“I was married when I was only 12,” she said calmly and matter-of-factly, as we all let out small but audible gasps of surprise, “..when I was still studying in school. I was informed that I wouldn’t be enrolling into the new academic year.”
She paused to reflect, then went on, “My teachers were in shock. They tried talking my parents out of it, citing my zest for knowledge as the reason to delay my marriage and to let me study, but to no avail. The decision had been made.”
“When I had my first baby at 13,” she continued, “my uterus suffered some complications that I never really recovered from, even though I went on to have four more children. To this day, I have an irrepressible desire inside me to learn and study, because the chance to seek knowledge was taken away from me too early during my childhood.”
I heard the above account firsthand during my hajj journey, from a mother of five (and a grandmother of several) who was on hajj with us,- an extremely righteous sister who was not yet fifty years old.
Her intention in talking about this was not to highlight the negative aspects of her early marriage, but as an explanation after we probed her about why and how she managed to attend so many religious classes and courses, and have such deep knowledge of the Qur’an.
Ironically, her early marriage became the spur that eventually drove her strongly towards seeking the knowledge of Deen in adult life.
Not an Uncommon Cultural Practice
I hail from a country where prepubescent children are routinely and indisputably married off by their parents, especially among the rural, less educated populace. This happens more often with girls, mostly without her prior knowledge or consent.
Early marriage of girls comes in handy for the elders of a rural tribe to compensate for losses, solve tribal feuds, and avenge crimes or offenses committed by the men of a clan.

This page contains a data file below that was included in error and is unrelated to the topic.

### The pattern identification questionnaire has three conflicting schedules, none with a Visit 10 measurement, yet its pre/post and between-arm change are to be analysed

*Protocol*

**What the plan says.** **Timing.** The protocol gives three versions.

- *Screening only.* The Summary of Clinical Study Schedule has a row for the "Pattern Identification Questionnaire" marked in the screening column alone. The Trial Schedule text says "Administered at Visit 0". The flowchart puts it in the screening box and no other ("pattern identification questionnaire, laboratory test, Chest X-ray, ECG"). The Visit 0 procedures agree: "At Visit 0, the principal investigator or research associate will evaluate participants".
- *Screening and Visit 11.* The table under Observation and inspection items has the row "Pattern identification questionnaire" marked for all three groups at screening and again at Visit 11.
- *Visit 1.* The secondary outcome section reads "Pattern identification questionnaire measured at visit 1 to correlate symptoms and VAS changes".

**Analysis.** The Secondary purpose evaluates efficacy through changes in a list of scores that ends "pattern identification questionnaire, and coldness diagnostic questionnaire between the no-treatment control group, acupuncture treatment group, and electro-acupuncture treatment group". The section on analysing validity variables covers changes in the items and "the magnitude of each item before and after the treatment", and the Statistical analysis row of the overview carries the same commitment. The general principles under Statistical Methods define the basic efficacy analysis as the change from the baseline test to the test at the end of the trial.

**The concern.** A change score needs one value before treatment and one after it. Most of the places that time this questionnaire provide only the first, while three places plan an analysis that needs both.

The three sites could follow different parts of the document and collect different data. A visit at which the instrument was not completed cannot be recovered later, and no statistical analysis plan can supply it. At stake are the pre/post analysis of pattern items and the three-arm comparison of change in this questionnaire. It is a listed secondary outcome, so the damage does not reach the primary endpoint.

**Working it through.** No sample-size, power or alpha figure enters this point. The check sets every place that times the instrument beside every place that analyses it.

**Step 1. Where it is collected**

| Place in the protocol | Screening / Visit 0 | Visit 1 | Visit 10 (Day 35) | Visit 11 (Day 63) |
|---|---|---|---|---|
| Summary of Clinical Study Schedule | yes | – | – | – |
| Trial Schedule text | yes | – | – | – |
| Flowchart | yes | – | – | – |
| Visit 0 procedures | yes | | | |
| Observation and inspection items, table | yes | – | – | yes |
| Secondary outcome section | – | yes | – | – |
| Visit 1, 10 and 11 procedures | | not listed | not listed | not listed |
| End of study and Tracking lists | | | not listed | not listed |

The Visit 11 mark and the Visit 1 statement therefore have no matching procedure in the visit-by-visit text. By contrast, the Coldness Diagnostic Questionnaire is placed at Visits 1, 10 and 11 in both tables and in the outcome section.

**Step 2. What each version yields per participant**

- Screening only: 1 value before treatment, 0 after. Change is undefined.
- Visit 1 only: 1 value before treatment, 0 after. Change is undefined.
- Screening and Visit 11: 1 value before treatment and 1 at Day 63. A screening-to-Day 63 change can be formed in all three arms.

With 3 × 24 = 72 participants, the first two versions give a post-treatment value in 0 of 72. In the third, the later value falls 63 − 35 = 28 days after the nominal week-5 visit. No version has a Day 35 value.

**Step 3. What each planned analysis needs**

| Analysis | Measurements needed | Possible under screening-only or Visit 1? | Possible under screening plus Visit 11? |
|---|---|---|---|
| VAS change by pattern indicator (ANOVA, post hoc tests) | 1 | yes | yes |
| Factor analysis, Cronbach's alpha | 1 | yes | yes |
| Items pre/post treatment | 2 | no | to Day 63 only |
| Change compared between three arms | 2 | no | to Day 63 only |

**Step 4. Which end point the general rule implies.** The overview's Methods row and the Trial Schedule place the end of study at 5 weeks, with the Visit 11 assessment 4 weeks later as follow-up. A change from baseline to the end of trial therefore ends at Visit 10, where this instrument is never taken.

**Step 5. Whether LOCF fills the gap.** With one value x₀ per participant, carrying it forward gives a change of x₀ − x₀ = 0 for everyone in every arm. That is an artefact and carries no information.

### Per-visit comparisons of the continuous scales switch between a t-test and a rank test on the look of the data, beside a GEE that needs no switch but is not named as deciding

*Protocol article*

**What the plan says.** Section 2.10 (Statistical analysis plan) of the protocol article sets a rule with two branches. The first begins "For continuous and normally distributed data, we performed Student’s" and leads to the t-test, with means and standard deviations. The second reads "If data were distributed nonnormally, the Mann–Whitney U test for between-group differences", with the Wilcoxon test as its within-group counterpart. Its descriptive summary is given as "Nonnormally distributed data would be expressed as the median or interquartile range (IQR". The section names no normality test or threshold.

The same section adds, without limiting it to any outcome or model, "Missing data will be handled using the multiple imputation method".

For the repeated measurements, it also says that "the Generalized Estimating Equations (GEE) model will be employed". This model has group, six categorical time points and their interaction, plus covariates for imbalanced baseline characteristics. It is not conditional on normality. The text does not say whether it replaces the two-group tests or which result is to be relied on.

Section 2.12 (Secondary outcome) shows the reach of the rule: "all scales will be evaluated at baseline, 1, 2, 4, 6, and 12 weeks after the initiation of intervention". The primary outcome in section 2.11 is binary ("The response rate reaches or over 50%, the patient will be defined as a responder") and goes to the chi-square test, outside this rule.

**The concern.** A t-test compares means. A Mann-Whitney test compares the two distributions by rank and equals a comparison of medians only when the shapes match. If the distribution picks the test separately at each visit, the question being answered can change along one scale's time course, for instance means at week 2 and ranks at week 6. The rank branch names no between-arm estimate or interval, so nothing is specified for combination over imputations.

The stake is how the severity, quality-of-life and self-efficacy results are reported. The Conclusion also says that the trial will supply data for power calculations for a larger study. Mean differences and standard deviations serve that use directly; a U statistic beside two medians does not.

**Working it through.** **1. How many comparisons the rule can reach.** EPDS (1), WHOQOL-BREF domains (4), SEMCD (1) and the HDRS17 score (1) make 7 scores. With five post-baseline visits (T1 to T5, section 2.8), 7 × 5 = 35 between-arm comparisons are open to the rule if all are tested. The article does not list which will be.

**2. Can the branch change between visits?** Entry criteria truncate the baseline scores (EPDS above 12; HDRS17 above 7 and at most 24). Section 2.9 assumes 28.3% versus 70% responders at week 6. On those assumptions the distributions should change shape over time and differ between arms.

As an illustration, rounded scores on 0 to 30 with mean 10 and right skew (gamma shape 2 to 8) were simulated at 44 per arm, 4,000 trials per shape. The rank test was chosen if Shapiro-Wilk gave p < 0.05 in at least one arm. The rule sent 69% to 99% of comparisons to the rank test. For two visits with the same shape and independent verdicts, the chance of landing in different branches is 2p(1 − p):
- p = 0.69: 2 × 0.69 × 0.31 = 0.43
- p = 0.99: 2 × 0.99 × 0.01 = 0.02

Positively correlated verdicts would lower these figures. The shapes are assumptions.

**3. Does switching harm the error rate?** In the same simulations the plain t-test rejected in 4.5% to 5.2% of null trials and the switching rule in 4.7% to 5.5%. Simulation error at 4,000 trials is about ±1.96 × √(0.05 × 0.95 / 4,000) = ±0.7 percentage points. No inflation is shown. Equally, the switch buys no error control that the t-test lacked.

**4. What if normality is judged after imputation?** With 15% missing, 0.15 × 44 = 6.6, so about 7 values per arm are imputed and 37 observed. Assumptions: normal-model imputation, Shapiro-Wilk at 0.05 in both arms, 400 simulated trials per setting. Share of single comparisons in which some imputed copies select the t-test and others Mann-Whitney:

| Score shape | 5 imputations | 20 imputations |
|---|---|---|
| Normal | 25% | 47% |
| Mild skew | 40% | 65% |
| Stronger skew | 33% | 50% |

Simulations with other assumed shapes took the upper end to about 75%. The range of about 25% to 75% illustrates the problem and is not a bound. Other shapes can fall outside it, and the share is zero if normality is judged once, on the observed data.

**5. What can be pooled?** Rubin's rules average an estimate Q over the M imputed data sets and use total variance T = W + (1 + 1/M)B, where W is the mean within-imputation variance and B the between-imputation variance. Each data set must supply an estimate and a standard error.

For example, if a young man is caught and convicted of beating up and crippling the son of so-and-so villager, the local community elders might come together to judge the case, pass a verdict, and execute “justice” for this crime. They might rule that the culprit marry off his child sister to the father of the victim, as compensation. Once that is done, the dispute is considered settled, and the victim’s family is considered requited.
Innumerable girls are wed off this way, without their prior knowledge or consent, in order to relieve the financial burden of rearing them and protecting them as soon as possible, or to form new ties and alliances that will build bridges between clans, especially in rural Pakistan.
It is also not uncommon for young boys to be married off in this manner by their elders, usually to cousins, or daughters of relatives, in order to make sure that the family’s wealth stays within a clan.
Because, according to most local man-made laws, only sons inherit wealth, across most of the length and breadth of the “Islamic” state of Pakistan, including the educated, urban social class.
Child Marriage is Allowed in Islam
Before we start acceding to propaganda and biased media hype around early marriages, let us first submit ourselves, no matter how difficult it might be, to the fact that Islam has allowed a child to be married off by their parents or guardians, even before puberty.
The consummation has to be delayed until the child hits puberty, as Prophet Muhammad (peace be upon him) did when he married the 6-year-old A’ishah, although the nikah kataba (marriage contract) can be undertaken prior to it.